Puree in a food processor. Pour the sauce back into the preserving pan. Add the glacial acetic acid and bring back to the boil. Boil until the desired consistency is reached. This may take from 5-30 minutes depending on the variety of tomatoes used, the degree of ripeness and the season.

Heat clean jars in a slow oven. Pour the boiling sauce into the hot jars and seal immediately.

If you're curious how sweetened tomato tastes here's how to do it:

Tomato Jam

1 kg ripe tomatoes
2 cups brown sugar
2 cups coconut milk
(You can try adding shredded young coconut)

Skin and deseed tomatoes. Chop coarsely then place in a preserving pan. Add brown sugar and coconut milk. Bring to the boil until the desired consistency is reached. Pour in sterilized jars.

Monday, April 24, 2006

A Car Boot Sale (One Fine Autum Sunday)



I have always been interested in how car boot sales are being conducted. Several times, David and I planned to participate in the local one, (in fact, he has put together some old stuff--pre-loved things we could not find use for anymore--in a big box ready to go into the car boot any time), but the not-so-pleasant weather every time, would always prevent us from going.

Last Sunday, we decided to go for a drive to Queen Elizabeth Park in Masterton, (a 30-minute drive from our place, Featherston), where we hoped to get some good photos of autum leaves, or at least of those fallen ones being tossed and turned by the autum breeze. On our way, we called by a mushroom farm and bought a box of huge, flat, fresh mushrooms!

It was mid-morning when we reached Masterton but had to stop first at the car boot sale on Essex street. It was in a large vacant space where several cars' boots were opened and makeshift stalls were set up, and just about anything was on sale.

Car boot sales, according to Mr. Google, "are a mainly British form of market in which private individuals come together to sell their unwanted household items".

Since some of these people want to get rid of old stuff (like books, kitchen utentils, used toys, used clothes, pre-loved books, old tools, magazines, memorabilia, plants, herbs in pots, etc,) almost everything was sold at almost knockdown prices.

In New Zealand, the car boot sale has evolved into a combination of a garage sale and a flea market, where not only private individuals who want to get rid of their unwanted household things participate but commercial sellers as well. Like, Jack, who was selling eggs from his chookie farm. When we found his car at around 10:30 a.m. he had already sold at least 40 trays of his eggs. It was also brisk business for a group who were selling fresh veggies like cabbages, water cress, carrots, potatoes, tomatoes, etc., which were unloaded from a truck in several plastic crates.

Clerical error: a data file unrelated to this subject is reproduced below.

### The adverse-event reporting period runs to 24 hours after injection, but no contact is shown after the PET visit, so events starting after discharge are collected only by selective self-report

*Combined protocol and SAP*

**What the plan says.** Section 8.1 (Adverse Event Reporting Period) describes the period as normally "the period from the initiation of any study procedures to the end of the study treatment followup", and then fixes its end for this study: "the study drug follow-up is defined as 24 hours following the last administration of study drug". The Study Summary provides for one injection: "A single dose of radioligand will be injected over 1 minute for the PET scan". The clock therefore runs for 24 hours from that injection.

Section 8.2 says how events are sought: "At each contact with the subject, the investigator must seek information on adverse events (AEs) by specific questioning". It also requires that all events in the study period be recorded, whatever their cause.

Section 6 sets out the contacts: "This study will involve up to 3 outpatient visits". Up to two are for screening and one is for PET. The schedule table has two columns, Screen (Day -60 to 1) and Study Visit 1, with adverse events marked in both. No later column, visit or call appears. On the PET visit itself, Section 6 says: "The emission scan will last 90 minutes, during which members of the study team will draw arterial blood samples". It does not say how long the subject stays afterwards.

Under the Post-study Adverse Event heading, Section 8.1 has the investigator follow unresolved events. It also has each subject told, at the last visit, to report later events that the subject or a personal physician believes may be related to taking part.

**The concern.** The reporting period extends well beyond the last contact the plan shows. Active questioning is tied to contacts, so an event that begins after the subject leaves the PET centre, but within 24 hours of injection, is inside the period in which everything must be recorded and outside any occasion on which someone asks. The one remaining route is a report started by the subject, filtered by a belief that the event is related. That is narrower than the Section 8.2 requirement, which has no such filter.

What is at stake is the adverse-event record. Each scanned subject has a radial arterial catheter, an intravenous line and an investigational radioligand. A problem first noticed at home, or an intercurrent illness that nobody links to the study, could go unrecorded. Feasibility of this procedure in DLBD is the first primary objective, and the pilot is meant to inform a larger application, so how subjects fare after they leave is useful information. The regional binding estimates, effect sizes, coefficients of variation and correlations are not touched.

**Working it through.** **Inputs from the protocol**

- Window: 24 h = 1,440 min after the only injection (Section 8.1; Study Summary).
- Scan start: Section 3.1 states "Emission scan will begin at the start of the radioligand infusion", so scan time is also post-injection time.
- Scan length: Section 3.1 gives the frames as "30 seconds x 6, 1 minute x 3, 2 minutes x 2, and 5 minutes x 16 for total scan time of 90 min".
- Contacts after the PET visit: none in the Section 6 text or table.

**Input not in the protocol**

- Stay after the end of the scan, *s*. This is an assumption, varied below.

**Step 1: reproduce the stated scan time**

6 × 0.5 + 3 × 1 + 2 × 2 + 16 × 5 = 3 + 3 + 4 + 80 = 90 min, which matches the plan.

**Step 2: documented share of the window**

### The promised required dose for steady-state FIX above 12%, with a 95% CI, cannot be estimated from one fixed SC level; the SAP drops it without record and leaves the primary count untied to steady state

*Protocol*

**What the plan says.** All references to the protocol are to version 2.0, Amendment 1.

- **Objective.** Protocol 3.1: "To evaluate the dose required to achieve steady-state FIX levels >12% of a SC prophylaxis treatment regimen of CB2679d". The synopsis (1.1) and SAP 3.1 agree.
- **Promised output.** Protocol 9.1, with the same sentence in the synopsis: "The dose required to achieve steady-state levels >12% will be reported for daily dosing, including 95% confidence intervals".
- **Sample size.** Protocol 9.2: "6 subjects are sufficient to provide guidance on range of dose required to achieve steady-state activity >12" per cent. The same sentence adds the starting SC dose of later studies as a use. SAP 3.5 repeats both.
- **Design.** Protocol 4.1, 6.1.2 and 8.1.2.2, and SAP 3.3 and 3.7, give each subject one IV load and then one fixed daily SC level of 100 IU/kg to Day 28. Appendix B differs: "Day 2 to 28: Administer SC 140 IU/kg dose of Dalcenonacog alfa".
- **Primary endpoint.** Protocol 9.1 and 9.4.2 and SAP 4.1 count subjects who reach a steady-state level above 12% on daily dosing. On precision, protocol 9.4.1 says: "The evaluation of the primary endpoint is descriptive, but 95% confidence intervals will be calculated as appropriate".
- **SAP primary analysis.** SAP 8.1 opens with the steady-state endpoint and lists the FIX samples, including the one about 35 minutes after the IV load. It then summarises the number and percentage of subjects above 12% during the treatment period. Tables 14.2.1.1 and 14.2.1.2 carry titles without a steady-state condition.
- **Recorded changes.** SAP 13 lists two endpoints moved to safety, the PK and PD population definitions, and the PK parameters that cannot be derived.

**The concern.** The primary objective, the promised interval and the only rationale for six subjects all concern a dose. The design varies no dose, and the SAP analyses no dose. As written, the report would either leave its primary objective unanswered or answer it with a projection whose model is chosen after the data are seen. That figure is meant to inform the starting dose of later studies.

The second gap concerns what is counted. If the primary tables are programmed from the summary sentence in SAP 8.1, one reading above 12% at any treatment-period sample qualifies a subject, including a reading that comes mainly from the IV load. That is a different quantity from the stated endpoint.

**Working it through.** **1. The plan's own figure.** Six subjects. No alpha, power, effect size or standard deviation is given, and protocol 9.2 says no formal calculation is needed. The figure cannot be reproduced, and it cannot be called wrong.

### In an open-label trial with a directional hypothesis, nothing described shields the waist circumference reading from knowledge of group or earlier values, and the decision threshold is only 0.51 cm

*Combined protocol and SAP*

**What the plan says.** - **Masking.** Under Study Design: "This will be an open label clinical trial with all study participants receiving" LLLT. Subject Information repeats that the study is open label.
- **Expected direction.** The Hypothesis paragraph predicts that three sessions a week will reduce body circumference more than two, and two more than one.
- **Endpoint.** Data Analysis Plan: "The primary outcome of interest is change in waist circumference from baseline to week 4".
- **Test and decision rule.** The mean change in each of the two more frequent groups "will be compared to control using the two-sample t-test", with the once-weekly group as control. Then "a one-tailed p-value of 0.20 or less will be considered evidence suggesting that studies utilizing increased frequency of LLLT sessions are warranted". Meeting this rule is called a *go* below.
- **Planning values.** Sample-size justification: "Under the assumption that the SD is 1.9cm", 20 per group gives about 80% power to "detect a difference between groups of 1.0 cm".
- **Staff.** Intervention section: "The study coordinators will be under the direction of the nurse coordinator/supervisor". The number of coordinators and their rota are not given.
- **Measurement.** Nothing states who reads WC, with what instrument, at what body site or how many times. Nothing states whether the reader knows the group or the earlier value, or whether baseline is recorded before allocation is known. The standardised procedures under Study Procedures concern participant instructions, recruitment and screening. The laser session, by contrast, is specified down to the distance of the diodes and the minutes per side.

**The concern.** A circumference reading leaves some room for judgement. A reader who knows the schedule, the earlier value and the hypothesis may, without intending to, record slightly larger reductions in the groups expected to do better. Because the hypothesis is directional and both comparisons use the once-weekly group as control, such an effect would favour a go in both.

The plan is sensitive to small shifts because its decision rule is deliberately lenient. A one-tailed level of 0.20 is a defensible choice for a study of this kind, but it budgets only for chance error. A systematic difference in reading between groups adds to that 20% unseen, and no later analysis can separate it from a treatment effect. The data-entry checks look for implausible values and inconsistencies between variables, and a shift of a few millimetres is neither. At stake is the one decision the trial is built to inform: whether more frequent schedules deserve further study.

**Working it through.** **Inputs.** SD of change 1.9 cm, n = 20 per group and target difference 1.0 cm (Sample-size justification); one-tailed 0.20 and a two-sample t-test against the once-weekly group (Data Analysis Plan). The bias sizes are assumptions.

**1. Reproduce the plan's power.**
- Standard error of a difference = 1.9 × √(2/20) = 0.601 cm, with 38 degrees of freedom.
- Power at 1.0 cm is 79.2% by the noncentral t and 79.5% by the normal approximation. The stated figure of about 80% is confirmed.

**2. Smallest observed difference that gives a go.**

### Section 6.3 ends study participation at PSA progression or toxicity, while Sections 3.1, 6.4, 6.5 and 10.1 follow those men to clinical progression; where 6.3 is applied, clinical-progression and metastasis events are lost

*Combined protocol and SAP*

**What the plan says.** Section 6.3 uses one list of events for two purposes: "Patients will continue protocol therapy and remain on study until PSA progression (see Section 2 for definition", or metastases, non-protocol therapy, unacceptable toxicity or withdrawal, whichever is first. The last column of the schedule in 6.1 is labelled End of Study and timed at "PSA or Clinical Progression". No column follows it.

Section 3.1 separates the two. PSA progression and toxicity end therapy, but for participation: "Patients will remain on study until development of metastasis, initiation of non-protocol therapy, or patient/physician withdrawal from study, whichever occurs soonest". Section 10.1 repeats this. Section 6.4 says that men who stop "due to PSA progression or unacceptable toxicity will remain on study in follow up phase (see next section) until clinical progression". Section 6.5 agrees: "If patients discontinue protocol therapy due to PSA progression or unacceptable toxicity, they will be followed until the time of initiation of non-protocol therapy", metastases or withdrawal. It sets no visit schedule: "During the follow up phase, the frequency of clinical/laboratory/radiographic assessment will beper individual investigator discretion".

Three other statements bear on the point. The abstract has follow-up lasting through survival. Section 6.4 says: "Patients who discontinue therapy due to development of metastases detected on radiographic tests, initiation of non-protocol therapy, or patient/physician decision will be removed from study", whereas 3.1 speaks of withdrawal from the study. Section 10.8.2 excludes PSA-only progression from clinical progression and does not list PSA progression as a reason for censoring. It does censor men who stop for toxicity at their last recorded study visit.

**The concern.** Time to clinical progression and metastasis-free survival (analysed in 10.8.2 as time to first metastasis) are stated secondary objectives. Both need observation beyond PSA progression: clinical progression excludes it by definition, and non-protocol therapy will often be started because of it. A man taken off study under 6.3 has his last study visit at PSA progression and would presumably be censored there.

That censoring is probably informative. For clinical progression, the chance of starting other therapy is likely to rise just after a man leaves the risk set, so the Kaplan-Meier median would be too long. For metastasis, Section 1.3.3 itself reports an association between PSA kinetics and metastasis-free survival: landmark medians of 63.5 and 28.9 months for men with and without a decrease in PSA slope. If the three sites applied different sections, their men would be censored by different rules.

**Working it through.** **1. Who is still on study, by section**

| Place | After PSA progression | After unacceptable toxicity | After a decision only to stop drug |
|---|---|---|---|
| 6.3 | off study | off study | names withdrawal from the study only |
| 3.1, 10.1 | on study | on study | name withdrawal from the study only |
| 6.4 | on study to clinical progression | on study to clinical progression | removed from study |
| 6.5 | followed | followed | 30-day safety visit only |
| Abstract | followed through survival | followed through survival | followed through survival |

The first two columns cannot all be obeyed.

Wandering around the area, we found several items of interest to us. David fancied a plate made of alluminum with interesting old photos of a lake in Queenstown printed on it. I was delighted to find an old couple who were selling at least four kinds of nuts harvested from their garden--chestnuts included. The chestnuts were not being "roasted on an open fire" though. They were fresh. Just the same, I bought a kilo for myself.
David bought for me a pack of figs, a kind of fruit which has a bulbous shape with a small opening (the ostiole) in the end and a hollow area inside lined with small red edible seeds. I have never seen nor tasted this fruit before so he wanted me to give it a try. But I was more excited about my chestnuts (it's been years since I last had a taste), so soon as we arrived home, I tossed a handful into a pot and roasted them on the stove top. The old woman from whom we bought them told me to toss them for about ten minutes, so I did, humming "chestnuts roasting on an open fire...". It was just disappointing that they were not as fragrant as the ones we see being roasted in big woks in Quiapo or elsewhere during Christmas season. Anyway, they were still uncooked after ten minutes, and since the pot where I cooked them has burned at the base, I thought of just giving them a wee zap in the microwave. Which was a bigggg mistake! A few seconds after pressing the start button, the chestnuts started popping up like firecrackers being fired up, giving me a wee fright. Lesson learned, never, ever cook chestnuts in the microwave.